Quantum Sensors are Paving the Way For New Technologies

Quantum Sensors are Paving the Way For New Technologies

Increased collaboration on quantum physics sensors between Norwegian industry and academics is a win-win situation for society. Such sensors have the potential to open up new possibilities in fields as diverse as mineral extraction and agriculture.

There has been much discussion on the possibility of quantum computers. Fewer individuals are aware that there are far more advanced practical applications of quantum physics that are directly relevant to Norwegian businesses and industries.

Quantum physics effects can be exploited to construct ultra-sensitive sensors for measuring things like magnetic fields and changes in the Earth’s structure, movement, and gravitational forces. Precision readings of these magnitudes have obvious applications in Norwegian industry, such as surveying land and the seabed for the exploitation of minerals and other resources.

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Quantum Sensors are Paving the Way For New Technologies

Despite the fact that quantum computers have the potential to significantly advance information technology in the future, the moment has come to put what quantum physics has to offer in high-precision readings to use.

Highly sensitive measuring devices: Quantum sensor research aims to produce highly sensitive measurement devices based on fundamental quantum mechanics concepts.

Traditional sensors are limited by the detecting methods’ sensitivity, but emerging techniques have the ability to considerably exceed such restrictions.

The wavy nature of matter is completely utilized by these measuring instruments to measure physical magnitudes such as magnetic and electric fields, temperature, pressure, and even gravitational waves.

The atomic clock, which uses the vibrational frequency of atoms to measure time with great precision, is one example of such a sensor. Magnetometers, which detect tiny magnetic fields, are another type of quantum sensor.

Many fields of application for quantum sensors: Quantum sensors have the potential to transform fields such as navigation and medical imaging.

The same can be said for industries as mundane as mineral prospecting and agriculture. Quantum sensors can be used in mineral exploration to detect minerals that are difficult to find using typical exploration methods.

This could allow us to search for mineral reserves at much greater depths than we can now reach.

Farmers would be able to acquire extensive information about soil fertility, crop health, and water use. This data can then be utilized to improve agricultural yield and reduce waste.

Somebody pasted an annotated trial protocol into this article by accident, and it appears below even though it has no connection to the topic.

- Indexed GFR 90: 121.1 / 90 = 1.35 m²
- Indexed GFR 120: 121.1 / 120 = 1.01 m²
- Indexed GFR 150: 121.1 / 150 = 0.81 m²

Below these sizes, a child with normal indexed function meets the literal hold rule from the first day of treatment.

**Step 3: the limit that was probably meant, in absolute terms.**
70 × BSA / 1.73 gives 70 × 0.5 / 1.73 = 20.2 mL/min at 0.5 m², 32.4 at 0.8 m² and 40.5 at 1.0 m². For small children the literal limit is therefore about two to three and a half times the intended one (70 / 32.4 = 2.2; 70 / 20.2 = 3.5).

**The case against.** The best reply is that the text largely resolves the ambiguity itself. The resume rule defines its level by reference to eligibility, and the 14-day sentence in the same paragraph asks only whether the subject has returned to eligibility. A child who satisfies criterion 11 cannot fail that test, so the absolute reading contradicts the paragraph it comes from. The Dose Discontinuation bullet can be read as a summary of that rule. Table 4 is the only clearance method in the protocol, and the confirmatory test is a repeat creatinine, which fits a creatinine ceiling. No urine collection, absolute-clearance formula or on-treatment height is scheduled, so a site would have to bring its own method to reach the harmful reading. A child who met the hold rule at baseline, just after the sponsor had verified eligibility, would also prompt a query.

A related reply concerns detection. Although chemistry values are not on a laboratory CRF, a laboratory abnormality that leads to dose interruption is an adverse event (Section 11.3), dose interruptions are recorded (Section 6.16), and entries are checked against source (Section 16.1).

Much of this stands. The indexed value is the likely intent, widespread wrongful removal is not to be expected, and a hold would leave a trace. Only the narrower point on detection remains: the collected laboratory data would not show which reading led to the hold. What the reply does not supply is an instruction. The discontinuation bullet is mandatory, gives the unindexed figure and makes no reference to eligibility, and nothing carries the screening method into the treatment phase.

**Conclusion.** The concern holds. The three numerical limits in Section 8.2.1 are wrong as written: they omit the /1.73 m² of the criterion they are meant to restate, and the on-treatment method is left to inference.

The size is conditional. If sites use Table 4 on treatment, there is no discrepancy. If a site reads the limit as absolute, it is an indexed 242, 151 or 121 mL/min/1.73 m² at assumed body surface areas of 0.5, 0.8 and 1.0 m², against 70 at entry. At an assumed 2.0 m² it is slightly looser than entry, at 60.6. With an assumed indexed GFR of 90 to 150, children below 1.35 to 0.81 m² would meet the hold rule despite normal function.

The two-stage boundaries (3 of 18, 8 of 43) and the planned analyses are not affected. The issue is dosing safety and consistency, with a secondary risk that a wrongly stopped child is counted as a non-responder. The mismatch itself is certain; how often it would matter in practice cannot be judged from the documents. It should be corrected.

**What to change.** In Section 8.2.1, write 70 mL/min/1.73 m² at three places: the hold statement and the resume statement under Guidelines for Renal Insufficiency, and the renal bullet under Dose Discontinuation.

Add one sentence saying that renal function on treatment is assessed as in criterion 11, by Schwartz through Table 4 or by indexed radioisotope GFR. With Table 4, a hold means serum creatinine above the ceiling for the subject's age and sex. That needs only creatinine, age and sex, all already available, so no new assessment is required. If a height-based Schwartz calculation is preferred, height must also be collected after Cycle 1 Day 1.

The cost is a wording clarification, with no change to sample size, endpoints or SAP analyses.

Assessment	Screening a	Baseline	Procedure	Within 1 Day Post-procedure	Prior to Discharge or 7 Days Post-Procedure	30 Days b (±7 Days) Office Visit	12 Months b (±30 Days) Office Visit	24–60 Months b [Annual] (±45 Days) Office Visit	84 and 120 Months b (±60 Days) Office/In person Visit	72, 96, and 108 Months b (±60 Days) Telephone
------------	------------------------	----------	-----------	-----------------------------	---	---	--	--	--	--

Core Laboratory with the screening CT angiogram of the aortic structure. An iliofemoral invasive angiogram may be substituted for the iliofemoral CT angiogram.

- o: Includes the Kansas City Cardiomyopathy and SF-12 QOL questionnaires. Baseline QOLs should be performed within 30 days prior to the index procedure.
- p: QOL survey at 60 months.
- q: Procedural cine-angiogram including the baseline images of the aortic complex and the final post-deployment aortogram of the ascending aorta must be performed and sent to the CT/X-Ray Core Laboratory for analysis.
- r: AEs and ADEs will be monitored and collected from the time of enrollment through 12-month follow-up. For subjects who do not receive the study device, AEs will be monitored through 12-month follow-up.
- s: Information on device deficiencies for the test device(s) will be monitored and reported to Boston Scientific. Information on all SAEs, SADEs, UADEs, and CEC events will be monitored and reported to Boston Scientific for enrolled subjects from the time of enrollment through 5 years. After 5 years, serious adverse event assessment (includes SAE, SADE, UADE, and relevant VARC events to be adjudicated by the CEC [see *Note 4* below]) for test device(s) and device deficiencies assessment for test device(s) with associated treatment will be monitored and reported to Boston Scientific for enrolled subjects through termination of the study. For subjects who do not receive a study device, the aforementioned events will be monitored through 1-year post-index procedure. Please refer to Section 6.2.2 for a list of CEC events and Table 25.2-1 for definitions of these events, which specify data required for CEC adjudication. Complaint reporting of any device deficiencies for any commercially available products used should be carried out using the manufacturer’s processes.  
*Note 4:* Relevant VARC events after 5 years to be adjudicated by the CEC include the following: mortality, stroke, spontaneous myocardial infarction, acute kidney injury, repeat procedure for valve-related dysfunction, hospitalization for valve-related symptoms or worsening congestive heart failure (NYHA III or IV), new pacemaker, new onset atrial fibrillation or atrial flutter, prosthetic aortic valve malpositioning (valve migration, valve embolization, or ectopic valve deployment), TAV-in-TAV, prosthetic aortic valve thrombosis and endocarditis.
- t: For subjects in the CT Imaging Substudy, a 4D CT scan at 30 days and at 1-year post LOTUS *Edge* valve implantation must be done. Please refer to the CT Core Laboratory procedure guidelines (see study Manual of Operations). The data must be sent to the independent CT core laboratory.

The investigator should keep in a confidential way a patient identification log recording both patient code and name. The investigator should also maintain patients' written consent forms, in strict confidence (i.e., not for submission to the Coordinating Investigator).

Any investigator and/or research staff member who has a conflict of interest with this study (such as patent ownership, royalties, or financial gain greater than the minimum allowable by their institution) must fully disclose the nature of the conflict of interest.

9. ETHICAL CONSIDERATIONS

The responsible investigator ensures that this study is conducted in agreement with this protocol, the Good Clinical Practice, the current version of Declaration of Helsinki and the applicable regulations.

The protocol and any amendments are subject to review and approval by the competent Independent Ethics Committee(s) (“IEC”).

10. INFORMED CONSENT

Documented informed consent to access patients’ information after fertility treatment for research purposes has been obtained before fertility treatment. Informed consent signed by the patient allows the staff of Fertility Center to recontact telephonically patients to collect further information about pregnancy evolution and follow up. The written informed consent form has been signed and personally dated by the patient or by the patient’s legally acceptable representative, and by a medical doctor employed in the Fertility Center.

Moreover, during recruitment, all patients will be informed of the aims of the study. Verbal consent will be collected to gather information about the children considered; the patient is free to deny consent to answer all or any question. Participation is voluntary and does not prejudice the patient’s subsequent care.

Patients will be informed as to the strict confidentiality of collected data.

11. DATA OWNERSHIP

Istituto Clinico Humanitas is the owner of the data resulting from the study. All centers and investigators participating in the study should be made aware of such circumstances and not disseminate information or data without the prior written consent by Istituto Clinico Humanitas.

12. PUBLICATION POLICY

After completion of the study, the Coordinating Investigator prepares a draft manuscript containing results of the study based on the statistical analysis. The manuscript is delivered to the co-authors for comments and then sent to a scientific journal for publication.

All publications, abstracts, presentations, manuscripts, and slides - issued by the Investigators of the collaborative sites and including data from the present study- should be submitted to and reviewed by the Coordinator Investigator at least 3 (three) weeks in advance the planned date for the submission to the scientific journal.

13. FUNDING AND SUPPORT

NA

This new type of sensor, by providing extensive information about soil and mineral qualities, will help lessen the environmental effect of these businesses and make them more sustainable, thus helping the green transition.

Quantum sensors central to global community: These are critical concerns that the global society must address in order to feed an ever-increasing population in a sustainable manner.

Without a doubt, basic research in this sector will be critical. Quantum sensors are just one example of how basic research in natural sciences will be critical in achieving significant technology breakthroughs.

Norway has world-class professionals

Norway, one of the world’s richest countries per capita, has researchers who are global leaders in their professions, and we must contribute here.

Major industry companies in Norway, such as Equinor and Yara, have the financial resources needed to finance the requisite free basic research. The Norwegian Research Council must also get the necessary money to adequately fund free fundamental research.

Investment in basic research needed: Look at what happened in the nineteenth and twentieth centuries to see how important basic research in physics was in the discovery of new technologies.

Experiments on electromagnetic waves in the late 1800s created the groundwork for long-distance communication via radio waves.

Ideas about stimulated emission in atoms that originated in the early 1900s led to laser technology.

Without any aim of practical use, experimental readings of electrical resistance in magnets in the late 1980s transformed magnetic storage technology ten years later. This is the foundation of Google’s, Apple’s, Microsoft’s, and Facebook’s massive storage clouds.

Meticulous foundational research on the transmission of electromagnetic signals over ultra-pure fiber-optic cables established the groundwork for the Internet, the world’s most essential piece of infrastructure.

There are plenty of such examples that might be given. Many of the fundamental technologies we use today have their roots in basic research undertaken decades ago.